Senior software developer Interview Questions in United States | Glassdoor.co.in

# Senior software developer Interview Questions in United States

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13 Jul 2009

### Senior Software Engineer at Goldman Sachs was asked...

14 Apr 2018

1 Aug 2013
 Consider an X x Y array of 1's and 0s. The X axis represents "influences" meaning that X influences Y. So, for example, if \$array[3,7] is 1 that means that 3 influences 7. An "influencer" is someone who influences every other person, but is not influenced by any other member. Given such an array, write a function to determine whether or not an "influencer" exists in the array.12 AnswersThis was a tough one that forces you to consider how best to traverse the array and eliminate possibilities as soon as possible.Not_Influencers[n] = 0; //Make all elements 0 for (i = 0 ; i< n ; i++){ if(Not_Influencers[i] == 1) continue; row_sum = find_row_sum(a[i]); if(row_sum == n-1 && find_col_sum(i) == 0) return Found; for(j = i; j < i; j++) if (a[j] == 1) Not_Influencers[j] = 1; }X should be equal to Y, right?Show more responses//if vec[i][j] == 0 then i is not an influence //if vec[i][j] == 1 then j is not an influence //so time complexity is O(n) bool find_influences(vector > &vec) { int n = vec.size(); vector not_influence(n); for (int i = 0; i = 0; --j) { if (!vec[i][j]) { break; } not_influence[j] = 1; } if (j < 0) { return true; } } not_influence[i] = 1; } return false; }Run a BFS or DFS. For each node keep going to influencer. Find a node which can be reach by all nodes. Sort of finding sink node.public static int influencer(final int[][] jobs, final int r, final int c) { int[] degree_in = new int[jobs.length]; int[] degree_out = new int[jobs.length]; for (int i = 0; i < r; ++i) { for (int j = 0; j < c; ++j) { if(jobs[i][j] == 1) { // i influences j degree_out[i]++; degree_in[j]++; } } } for (int i = 0; i < r; ++i) { if (degree_out[i] == r - 1 && degree_in[i] == 0) { return i; } } return -1; }Consider the input as Graph given in adjaceny matrix representation. Find whether a semi-eulerian path is present in the graph or not.Take the XOR product of the original matrix with the transposed matrix and sum by row. If any row counts equal the rank then they are influencers.private static boolean hasInfluencer(int[][] matrix) { if (matrix == null) return false; if (matrix.length == 0) return false; boolean result = false; for (int i=0; ithe XOR suggestion I think is incomplete. The condition sum(row_influencer) = 1 and sum(column_influencer) = N so a simple matrix multiplication with the transposed should give for the vector v[influencer] = N and v[N-influencer] = 1. I assume influencer influences himself.def find_influencer(matrix): for row in range(len(matrix)): following_none = not any(matrix[row]) if not following_none: continue all_following = True for r_no in range(len(matrix)): if not row == r_no: continue if not matrix[r_no][row]: all_following = False break if all_following: return row return -1Here is a different view. Please comment if you find any issues with the logic. 1st. condition: An influencer can not be influenced by any one. Let's say the in a matrix of [x.y], there is an influencer with index 2. So, the column=2 (3rd column) in the matrix must be all 0s, since the influencer can not be influenced. Step 1: Find a column with all 0s. If found, remember the column index or there is no influencer. Let's say, it is m Second condition: An influencer must have influenced everyone. So, in our example: row=2 (third row) must be all 1s except for column=2, since influencer can not even influence self. Step 2: Check row=m and find that all values are 1 except for [m][m]. If found, we have an influencer.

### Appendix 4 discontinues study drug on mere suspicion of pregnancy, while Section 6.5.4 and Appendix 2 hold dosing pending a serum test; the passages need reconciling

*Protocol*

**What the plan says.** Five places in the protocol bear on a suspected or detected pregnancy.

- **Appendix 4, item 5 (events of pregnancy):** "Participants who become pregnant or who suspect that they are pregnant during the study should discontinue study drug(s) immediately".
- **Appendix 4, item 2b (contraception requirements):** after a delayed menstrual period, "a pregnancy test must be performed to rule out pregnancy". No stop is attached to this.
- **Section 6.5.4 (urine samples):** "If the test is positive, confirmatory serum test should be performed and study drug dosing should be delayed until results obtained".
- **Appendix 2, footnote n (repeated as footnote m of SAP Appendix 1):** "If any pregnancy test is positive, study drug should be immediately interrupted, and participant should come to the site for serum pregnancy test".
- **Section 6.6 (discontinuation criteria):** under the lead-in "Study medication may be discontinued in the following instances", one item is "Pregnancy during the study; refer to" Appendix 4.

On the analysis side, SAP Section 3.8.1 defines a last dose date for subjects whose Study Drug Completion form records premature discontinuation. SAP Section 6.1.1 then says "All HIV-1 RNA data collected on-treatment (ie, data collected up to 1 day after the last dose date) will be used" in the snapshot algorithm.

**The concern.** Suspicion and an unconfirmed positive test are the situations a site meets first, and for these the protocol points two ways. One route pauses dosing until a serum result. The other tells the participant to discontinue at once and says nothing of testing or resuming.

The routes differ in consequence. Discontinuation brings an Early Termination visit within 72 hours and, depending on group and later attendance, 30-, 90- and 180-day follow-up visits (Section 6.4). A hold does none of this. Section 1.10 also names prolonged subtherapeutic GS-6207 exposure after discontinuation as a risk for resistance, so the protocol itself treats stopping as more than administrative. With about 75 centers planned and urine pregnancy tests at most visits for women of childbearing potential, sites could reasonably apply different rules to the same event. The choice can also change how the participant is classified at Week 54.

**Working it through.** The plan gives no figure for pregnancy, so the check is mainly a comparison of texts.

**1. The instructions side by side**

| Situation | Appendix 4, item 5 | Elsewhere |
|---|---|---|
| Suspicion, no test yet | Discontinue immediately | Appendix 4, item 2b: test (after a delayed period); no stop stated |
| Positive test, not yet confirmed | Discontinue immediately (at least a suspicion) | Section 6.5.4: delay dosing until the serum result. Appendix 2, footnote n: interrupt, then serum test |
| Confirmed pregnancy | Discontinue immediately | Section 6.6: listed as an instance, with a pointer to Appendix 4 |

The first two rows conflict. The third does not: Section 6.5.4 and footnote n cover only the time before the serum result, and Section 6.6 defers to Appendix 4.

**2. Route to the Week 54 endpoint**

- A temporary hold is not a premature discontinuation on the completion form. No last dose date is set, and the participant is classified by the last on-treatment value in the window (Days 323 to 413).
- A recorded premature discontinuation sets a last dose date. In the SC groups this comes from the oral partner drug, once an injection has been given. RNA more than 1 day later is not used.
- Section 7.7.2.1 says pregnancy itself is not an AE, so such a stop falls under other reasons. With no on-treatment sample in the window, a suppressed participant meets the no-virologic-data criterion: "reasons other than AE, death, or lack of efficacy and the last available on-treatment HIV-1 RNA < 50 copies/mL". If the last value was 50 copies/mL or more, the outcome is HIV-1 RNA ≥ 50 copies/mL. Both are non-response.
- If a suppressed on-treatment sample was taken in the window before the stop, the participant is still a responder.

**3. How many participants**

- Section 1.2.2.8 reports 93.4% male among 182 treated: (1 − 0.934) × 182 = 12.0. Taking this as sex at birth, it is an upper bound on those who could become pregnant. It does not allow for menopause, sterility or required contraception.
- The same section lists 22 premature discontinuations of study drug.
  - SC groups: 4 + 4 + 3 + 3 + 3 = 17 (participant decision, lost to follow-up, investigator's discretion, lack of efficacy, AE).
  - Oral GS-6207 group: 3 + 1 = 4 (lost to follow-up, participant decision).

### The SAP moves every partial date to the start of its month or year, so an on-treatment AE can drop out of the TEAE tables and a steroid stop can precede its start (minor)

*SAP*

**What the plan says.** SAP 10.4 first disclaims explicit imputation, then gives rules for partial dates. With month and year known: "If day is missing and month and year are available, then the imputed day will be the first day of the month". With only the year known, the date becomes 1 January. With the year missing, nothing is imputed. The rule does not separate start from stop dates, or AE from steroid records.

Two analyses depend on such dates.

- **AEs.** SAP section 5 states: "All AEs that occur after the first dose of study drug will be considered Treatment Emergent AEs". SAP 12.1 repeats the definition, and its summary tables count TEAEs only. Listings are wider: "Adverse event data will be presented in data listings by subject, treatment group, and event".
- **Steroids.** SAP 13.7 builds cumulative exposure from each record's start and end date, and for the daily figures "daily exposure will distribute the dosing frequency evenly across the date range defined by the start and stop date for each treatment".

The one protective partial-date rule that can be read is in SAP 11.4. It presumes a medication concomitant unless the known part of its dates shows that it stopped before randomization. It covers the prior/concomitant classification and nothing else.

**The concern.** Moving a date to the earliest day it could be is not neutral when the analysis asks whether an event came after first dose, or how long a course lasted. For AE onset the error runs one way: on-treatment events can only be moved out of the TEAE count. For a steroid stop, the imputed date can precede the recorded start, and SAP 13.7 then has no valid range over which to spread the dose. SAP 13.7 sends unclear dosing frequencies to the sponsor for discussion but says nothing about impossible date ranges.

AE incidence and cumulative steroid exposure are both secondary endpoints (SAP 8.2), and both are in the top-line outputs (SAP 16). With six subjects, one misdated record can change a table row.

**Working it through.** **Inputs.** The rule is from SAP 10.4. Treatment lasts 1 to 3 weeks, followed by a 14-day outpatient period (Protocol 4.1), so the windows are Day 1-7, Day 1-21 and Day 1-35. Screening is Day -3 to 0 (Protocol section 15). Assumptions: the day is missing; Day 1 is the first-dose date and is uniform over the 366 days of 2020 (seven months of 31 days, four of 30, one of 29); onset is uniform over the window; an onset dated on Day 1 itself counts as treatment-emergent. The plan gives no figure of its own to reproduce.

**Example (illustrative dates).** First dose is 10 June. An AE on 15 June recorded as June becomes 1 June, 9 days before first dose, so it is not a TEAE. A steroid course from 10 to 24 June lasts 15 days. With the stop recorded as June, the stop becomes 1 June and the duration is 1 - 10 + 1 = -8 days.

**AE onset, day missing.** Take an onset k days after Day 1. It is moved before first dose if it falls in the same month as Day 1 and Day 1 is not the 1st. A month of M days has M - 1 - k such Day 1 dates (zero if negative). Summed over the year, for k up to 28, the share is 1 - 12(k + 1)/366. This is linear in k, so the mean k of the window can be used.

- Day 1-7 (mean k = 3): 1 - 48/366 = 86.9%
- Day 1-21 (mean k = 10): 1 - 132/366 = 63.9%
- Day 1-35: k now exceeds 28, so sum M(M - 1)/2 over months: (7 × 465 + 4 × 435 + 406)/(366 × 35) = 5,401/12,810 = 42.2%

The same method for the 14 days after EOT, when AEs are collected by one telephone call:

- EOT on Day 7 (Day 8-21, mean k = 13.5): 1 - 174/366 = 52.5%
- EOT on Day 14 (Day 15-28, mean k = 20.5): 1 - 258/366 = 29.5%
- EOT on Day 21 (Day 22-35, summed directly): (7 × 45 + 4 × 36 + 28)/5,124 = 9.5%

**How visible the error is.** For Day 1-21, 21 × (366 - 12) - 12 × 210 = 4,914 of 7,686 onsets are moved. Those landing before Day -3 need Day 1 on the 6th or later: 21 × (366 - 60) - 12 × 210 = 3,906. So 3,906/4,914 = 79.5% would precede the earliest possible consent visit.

2 Jan 2014